Later I employed the same Solid Bullet tech with my own 50 B&M Alaskan, shooting a 405 gr .500 caliber CEB Lever Solid at 2120 fps hammering buffalo with second shots, 1st shot was a 365 Raptor, but the 405 Solids ended the battle, and a hippo as well with nothing but the Solids....... Oh these big Flat Nose Solids penciled through alright, and while they were penciling a .500 caliber hole, that looked like a big wadcutter, they destroyed everything in between, bone, flesh, tissues, vessels, everything..........

There are scenarios where the Solids should be #1 and all thereafter....... Not normal circumstances, I don't recommend that if you are using a cartridge such as 458 Winchester, or other proper Buffalo Cartridges.........

I mentioned trees and limbs and brush....... and since we just discussed Lever guns.......After hitting perhaps the greatest warrior buffalo ever with a 365 Lever Raptor at 2200 fps behind the shoulder through both lungs, he took off running, from left to right, my second shot was the 405 Lever Solid at 2120 fps and I am not a good running shot, I saw the bullet hit him square in the guts, he kept on going and stopped behind a bunch of brush, could only see a small part of him, not enough for a 3rd shot, while watching this, loading two more solids in the gun to top it off........ the battle ended when later he cleared the brush and we went to it, finally he gave it up. That second shot hit a 3 inch diamter tree that was in between me and the buffalo, I did not see it of course, I was concentrating on hitting that running buffalo....... The tree was 10 yards in front of me, it hit square on, then went straight to that buffalo 25 yards or so behind this tree, it was on video taken from behind me, you could actually see the bullet leave the tree and streak straight to the buffalo, and by the way, it also exited the far side.......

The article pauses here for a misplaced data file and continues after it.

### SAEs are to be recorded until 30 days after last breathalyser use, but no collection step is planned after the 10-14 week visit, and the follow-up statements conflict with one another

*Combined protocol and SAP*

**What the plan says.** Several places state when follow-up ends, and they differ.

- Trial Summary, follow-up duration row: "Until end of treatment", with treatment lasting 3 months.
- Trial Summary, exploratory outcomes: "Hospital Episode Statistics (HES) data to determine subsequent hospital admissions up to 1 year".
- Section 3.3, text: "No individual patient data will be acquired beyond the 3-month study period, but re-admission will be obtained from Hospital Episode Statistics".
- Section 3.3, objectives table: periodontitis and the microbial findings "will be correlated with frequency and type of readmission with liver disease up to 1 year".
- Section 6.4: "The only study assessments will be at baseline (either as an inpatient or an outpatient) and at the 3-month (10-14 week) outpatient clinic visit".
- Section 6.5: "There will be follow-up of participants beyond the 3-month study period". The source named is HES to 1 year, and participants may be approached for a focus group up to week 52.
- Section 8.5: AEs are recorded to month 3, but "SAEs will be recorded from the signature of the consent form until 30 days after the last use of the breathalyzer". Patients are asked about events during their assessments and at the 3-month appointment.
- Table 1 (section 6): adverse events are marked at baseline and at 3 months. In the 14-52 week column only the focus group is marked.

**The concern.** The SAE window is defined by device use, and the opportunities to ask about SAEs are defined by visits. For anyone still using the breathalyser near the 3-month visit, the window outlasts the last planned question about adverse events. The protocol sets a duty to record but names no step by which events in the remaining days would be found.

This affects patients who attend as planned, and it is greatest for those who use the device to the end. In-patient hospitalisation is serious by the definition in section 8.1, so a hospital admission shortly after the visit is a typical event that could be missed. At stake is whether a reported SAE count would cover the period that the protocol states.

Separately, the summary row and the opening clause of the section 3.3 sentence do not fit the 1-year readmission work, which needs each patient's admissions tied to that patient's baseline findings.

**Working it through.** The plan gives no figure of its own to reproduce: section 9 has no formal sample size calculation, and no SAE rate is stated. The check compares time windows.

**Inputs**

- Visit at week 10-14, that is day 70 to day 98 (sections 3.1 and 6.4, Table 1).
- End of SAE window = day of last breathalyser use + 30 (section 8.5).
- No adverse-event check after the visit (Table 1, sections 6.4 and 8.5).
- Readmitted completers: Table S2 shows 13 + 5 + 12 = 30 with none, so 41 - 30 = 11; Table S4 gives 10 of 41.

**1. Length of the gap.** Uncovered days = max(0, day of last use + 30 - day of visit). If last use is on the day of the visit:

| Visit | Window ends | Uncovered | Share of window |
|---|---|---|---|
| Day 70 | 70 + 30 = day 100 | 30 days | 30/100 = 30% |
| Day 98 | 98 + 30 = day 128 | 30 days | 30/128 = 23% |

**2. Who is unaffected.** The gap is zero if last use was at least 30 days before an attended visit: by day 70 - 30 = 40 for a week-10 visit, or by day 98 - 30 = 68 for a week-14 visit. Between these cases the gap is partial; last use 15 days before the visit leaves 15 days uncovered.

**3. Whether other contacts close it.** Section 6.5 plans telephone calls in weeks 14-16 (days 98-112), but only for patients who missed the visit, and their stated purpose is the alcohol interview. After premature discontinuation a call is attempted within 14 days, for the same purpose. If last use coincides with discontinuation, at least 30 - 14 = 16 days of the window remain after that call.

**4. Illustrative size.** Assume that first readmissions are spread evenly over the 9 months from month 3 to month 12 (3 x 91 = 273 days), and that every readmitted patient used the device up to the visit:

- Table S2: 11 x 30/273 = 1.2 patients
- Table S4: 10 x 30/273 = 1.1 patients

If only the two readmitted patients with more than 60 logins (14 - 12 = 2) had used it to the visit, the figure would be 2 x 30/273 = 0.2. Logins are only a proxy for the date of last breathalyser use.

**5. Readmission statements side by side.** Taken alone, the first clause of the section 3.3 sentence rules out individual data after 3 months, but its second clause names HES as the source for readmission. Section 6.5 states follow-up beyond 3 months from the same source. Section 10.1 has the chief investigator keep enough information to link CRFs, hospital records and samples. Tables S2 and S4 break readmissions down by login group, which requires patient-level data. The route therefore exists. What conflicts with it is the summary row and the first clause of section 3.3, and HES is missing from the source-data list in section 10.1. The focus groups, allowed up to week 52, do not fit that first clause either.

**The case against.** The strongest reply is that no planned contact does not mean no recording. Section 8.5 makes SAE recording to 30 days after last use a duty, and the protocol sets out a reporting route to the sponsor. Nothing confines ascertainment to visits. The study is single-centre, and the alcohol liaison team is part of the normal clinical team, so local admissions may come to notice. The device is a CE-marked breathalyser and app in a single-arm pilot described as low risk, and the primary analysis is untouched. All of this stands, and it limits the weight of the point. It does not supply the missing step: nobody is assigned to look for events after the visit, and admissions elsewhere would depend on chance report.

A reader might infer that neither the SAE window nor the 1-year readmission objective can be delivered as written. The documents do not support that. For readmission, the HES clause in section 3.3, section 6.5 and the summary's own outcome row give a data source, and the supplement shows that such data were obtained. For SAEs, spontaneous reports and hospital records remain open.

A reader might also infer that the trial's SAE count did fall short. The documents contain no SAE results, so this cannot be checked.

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On another occasion I was with my Son hunting in Zimbabwe, I was using a Winchester M70 500 B&M, shooting a 450 .500 caliber CEB Solid at 2400 fps and its matching 410 Raptor at 2500 fps, I shot a cow buffalo dead on point of the shoulder at 50 yards with the Raptor, The buffalo simply turned around and was now looking at (What I thought I was seeing) broadside shoulder right side to me....... I fired a 450 CEB Solid dead at the shoulder, buffalo goes down, end of story......... Then "THEY" including my Son, pointed out I had shot through a tree? I turned around, and sure enough, I had shot through this tree, a rather large tree at that, inspection showed the solid exited the Tree, hit buffalo square on the shoulder, exited far side shoulder as well....... Don't ask me because I will never know, I never saw the tree.......... no, I don't know how that is possible.

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So, tell me experts, how does your expanding Premiums do in these scenarios? If you can't, I can......